The Batman Review: Better Than The Dark Knight

The Batman has done the unthinkable and has managed to surpass the game-changing entry The Dark Knight as a Batman movie for the ages. Read our full review!

By Drew Dietsch | Updated

This article is more than 2 years old

the batman review

The Batman looked like it was going to be a similar continuation of what Christopher Nolan did with the character in his now-iconic trilogy. It would be more gritty realism that took the hero even further into a realm that shrugged off his comic book style origins. Thankfully, Matt Reeves has a much better understanding of how to blend the pulp nature of Batman into a world that is even darker than Nolan’s version. Somehow, through dark magic and incredible craftsmanship, The Batman has managed to bring some truly fresh and invigorating elements to the franchise that are sorely needed.

A big part of that comes in The Batman‘s decision to be the first movie about the Caped Crusader that shines a legitimately critical eye on Batman himself. Other movies have flirted with the idea or paid lip service to it, but none have made it the true foundation of their story. Matt Reeves and Peter Craig have looked at what’s actually wrong with Batman as a concept and decided to integrate that into the character’s arc. It’s an understanding of the character that feels necessary if we are going to continue to make Batman stories. Comics like Batman: White Knight and The Long Halloween are pulled from not just for plot points, but for their understanding that Batman is not a character above criticism. This is a movie that gets the negative effect a character like Batman can have in the fictional and real world, and its examination is one that immediately makes this stand out.

Add to that Matt Reeves’ grasp of stylistic filmmaking and The Batman is well on its way to being something of a masterstroke. While the grimy streets of Gotham City feel somewhat close to reality, Reeves is not striving for it in his filmmaking style. The movie is continually dynamic and paints the world in rich blacks, browns, reds, and blues. Gotham City is not just blatantly Chicago like in Nolan’s last two films but instead feels closer to a more industrial version of what we saw in Tim Burton’s Batman. It’s not hard to imagine this taking place in the same unnamed city as Saw and its sequels.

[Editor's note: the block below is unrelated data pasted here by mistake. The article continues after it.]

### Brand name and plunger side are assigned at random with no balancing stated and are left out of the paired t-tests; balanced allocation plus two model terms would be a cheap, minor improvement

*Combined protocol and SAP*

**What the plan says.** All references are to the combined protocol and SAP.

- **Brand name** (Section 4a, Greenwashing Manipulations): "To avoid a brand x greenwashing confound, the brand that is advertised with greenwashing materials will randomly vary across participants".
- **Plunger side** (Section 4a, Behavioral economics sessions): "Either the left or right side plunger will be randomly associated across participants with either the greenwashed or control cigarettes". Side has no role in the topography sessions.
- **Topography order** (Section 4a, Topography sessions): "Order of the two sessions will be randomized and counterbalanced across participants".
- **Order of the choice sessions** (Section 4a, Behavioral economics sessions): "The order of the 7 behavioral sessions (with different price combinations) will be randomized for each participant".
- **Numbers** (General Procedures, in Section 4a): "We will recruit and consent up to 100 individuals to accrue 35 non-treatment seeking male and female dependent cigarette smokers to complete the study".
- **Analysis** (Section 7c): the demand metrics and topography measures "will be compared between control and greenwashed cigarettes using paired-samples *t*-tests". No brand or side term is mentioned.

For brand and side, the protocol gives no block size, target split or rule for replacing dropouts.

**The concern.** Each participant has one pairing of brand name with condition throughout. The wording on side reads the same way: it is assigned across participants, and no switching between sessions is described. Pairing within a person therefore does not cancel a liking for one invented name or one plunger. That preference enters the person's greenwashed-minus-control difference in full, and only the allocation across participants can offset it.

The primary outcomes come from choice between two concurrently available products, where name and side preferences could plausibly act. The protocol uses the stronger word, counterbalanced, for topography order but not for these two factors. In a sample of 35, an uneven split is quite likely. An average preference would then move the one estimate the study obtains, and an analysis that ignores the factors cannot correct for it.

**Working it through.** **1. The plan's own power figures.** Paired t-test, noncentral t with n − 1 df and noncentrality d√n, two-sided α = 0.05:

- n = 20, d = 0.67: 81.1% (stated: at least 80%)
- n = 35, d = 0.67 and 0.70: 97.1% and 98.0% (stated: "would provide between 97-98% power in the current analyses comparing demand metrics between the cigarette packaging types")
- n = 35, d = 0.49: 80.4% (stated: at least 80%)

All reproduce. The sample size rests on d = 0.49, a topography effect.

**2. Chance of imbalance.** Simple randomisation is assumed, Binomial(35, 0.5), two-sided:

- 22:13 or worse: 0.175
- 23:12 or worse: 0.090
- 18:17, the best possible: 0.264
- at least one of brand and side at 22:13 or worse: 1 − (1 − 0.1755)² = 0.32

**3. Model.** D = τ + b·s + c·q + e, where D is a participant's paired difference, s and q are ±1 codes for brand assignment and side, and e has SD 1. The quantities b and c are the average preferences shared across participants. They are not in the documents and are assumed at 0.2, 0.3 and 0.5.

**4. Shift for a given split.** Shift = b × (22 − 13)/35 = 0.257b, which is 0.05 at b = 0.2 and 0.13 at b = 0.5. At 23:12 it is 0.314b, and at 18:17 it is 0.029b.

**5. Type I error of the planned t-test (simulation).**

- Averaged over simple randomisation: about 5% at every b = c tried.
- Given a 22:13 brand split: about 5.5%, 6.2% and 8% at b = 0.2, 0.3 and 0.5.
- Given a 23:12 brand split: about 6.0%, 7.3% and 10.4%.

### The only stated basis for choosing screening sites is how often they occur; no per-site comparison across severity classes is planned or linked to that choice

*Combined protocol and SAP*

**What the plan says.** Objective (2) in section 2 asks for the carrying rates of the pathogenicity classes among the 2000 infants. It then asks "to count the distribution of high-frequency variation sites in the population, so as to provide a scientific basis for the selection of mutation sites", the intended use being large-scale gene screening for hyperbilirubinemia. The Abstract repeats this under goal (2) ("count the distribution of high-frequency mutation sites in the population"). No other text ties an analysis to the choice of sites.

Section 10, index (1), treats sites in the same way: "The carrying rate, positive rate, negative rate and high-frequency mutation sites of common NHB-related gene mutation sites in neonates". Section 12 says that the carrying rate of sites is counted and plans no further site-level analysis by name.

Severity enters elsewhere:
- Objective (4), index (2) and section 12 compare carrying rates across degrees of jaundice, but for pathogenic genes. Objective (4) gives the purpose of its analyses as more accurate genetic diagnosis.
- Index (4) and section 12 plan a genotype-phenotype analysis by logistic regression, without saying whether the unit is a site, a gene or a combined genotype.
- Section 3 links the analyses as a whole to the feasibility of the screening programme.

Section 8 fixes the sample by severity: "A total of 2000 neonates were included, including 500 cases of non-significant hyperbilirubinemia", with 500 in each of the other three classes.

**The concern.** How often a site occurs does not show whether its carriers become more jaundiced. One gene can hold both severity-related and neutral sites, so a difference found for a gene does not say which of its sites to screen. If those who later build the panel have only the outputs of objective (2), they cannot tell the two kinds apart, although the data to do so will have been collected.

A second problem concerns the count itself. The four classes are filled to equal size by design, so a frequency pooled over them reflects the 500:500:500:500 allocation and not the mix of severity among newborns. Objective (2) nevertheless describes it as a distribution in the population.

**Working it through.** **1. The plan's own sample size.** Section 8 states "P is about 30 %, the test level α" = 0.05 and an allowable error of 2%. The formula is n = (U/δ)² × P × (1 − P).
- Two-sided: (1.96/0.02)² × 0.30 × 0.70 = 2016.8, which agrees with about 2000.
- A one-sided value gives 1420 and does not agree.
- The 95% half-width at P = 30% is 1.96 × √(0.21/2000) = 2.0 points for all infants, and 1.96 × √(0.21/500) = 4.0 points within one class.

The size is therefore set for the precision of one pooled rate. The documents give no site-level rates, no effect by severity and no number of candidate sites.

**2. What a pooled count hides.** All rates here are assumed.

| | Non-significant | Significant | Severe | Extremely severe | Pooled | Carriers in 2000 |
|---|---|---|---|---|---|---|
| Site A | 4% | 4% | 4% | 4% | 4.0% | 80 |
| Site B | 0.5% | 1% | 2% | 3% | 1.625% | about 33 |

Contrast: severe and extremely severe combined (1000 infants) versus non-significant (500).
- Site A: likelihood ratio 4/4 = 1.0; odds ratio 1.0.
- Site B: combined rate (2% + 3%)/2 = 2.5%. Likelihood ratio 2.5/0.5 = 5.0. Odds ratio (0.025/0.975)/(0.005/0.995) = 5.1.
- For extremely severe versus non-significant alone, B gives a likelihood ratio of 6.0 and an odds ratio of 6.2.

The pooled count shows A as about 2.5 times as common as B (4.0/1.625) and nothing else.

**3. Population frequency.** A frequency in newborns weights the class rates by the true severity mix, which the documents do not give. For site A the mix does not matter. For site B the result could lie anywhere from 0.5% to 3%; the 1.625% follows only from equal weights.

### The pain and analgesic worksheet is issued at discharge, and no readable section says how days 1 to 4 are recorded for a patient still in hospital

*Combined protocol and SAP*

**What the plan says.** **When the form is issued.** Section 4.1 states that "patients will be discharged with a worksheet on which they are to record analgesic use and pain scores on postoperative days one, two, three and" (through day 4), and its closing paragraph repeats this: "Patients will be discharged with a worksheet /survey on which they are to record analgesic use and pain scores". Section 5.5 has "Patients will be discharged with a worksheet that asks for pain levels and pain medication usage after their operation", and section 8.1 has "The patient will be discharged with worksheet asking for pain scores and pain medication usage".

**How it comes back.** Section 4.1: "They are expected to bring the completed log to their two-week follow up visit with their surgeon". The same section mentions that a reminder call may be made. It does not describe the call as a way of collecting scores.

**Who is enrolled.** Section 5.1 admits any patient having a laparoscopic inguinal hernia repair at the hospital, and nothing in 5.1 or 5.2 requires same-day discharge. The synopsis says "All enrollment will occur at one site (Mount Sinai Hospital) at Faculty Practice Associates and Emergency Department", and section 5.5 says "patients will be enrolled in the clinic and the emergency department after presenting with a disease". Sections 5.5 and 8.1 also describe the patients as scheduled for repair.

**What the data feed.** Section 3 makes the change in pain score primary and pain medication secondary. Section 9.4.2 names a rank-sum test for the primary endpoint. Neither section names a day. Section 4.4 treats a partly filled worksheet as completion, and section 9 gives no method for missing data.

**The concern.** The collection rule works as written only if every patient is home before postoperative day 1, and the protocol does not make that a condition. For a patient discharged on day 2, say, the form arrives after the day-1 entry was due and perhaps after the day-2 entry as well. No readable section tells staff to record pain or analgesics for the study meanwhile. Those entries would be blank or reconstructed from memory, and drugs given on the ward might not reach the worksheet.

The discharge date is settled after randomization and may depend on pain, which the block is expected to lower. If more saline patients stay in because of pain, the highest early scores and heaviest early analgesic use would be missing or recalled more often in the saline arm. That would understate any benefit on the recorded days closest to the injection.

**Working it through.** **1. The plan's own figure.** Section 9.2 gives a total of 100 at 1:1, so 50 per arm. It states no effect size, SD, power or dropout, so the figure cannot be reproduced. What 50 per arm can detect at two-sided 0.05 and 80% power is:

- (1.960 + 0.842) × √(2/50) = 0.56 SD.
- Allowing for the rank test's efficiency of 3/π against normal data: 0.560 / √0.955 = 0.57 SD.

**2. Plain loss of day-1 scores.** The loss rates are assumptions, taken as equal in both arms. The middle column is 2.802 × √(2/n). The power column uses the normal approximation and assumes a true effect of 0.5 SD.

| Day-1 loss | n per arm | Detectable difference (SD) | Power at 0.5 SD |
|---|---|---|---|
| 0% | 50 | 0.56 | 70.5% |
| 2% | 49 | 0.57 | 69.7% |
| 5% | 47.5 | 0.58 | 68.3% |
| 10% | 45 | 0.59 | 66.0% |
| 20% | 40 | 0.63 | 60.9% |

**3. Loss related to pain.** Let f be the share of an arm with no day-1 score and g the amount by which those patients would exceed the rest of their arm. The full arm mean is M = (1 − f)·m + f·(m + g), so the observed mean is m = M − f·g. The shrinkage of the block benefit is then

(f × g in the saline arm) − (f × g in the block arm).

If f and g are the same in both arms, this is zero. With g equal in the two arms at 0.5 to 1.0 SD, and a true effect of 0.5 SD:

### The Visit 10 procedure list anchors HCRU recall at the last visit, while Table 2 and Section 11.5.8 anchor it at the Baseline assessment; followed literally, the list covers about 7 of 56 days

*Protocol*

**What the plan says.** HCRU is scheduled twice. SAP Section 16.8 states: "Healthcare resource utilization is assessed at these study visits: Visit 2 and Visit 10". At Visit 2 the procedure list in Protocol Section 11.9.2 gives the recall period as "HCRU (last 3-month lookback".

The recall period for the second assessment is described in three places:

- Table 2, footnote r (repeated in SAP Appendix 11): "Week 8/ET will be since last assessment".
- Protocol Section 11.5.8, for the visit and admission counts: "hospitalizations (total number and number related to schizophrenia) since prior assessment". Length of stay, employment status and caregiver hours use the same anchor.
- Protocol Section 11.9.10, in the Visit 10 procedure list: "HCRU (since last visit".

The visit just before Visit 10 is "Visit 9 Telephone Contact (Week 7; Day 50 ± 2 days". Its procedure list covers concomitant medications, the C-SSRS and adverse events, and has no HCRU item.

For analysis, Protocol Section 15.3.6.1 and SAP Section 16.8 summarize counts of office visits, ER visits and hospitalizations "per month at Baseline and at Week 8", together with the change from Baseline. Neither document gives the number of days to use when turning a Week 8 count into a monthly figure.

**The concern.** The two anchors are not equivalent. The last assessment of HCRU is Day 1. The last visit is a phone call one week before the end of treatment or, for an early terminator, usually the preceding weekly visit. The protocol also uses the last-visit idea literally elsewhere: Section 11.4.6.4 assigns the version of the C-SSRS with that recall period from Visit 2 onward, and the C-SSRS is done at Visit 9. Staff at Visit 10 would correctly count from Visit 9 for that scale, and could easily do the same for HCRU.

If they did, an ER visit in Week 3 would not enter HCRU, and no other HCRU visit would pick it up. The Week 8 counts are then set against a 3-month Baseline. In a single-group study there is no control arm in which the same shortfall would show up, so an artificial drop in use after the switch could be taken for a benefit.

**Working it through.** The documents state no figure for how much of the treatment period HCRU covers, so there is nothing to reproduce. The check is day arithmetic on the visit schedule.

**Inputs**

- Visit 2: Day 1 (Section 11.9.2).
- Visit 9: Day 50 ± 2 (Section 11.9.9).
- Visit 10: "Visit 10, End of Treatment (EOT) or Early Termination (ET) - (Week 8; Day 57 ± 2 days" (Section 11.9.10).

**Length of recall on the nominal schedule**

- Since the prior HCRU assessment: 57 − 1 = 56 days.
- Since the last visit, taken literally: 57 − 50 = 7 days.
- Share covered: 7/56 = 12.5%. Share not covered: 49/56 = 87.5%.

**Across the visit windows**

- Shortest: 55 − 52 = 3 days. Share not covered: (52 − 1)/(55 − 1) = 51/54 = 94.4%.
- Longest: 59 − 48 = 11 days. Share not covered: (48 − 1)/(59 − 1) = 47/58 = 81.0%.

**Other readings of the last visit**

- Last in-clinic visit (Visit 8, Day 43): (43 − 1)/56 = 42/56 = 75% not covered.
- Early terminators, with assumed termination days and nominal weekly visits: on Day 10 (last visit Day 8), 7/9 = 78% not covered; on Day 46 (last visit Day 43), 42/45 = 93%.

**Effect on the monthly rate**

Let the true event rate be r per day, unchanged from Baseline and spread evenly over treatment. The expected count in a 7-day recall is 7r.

And then there is Robert Pattinson. Of all the actors to play the Batman, Pattinson is the first one to truly capture the broken little boy hiding underneath all that intimidating costume. There is sorrow peeking through all of his anger and it’s mostly done in extreme close-up, allowing Pattinson to emote in near-microscopic ways. His vocal performance also rarely steps into the grumblecore we’ve gotten recently. Instead, Pattinson whispers as if the only person he’s often talking to is himself. He is easily one of the best to ever don the cowl on the big screen.

He’s also bolstered by a plot that keeps The Batman moving along nicely considering its almost 3-hour running time. This is the first time since Batman: Mask of the Phantasm that the world’s greatest detective has had an engaging mystery to solve. Taking its cue from movies like Se7en, Zodiac, and even Dirty Harry, the story here is a sprawling and deep one that manages to walk an extremely thin tightrope without ever falling off. Part of that is due to Matt Reeves bringing real horror back into the franchise with scenes that are artfully crafted to narrowly avoid an R-rating for violence and terror. There are pieces of this movie that are sure to be controversial for just how shocking they go, but it’s been a while since a big blockbuster comic nook movie has felt this dangerous at times.

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It doesn’t hurt that this is an A+ cast putting in real work. This isn’t the Marvel style of quippiness and meme-heavy performances. Everyone treats the material with the gravitas it implies without coming off as so serious as to be grating. Paul Dano’s Riddler is monstrously chilling while still being able to be a piece of big comic book acting. Jeffrey Wright is cementing the possibility of being the best James Gordon in the Batman’s feature film canon. Colin Farrell somehow manages to make his gaudy makeup work like gangbusters and delivers a pitch-perfect gangster Penguin. Zoë Kravitz is perfectly sultry, suspicious, and sympathetic as Catwoman, but her part in the story is the one element that feels it could have been reconfigured. Still, there is no complaint here about her in the role and the hope is she will return for a sequel.

In fact, looking at that lineup above should show you one of the things Reeves understands so much better than Nolan: the Batman is only as good as his villains. Where Nolan felt almost frustrated by figuring out how to work such colorful foes into his Michael Mann take on Batman (with the true outlier being Ledger’s Joker), Reeves wants to build his rogues gallery and create a real universe for Batman. The fact that no less than five major villain characters are in The Batman should be a testament to Reeves’ delight at getting to really take advantage of this legendary group of baddies.

Christopher Nolan’s version of Batman will always have its fans and those movies have their place in the history of the character, but Matt Reeves has crafted something that pushes forward into new territory while still firmly embracing the undeniable comic book nature of the property. It’s a perfect blend that shows so much promise. But if this is the only Batman movie we get from Matt Reeves, he can rest easy knowing he’s made a lasting mark on the world’s most popular superhero. And with this, The Suicide Squad, and Peacemaker, DC has finally taken the lead over Marvel when it comes to consistent quality productions.

4.5 robots

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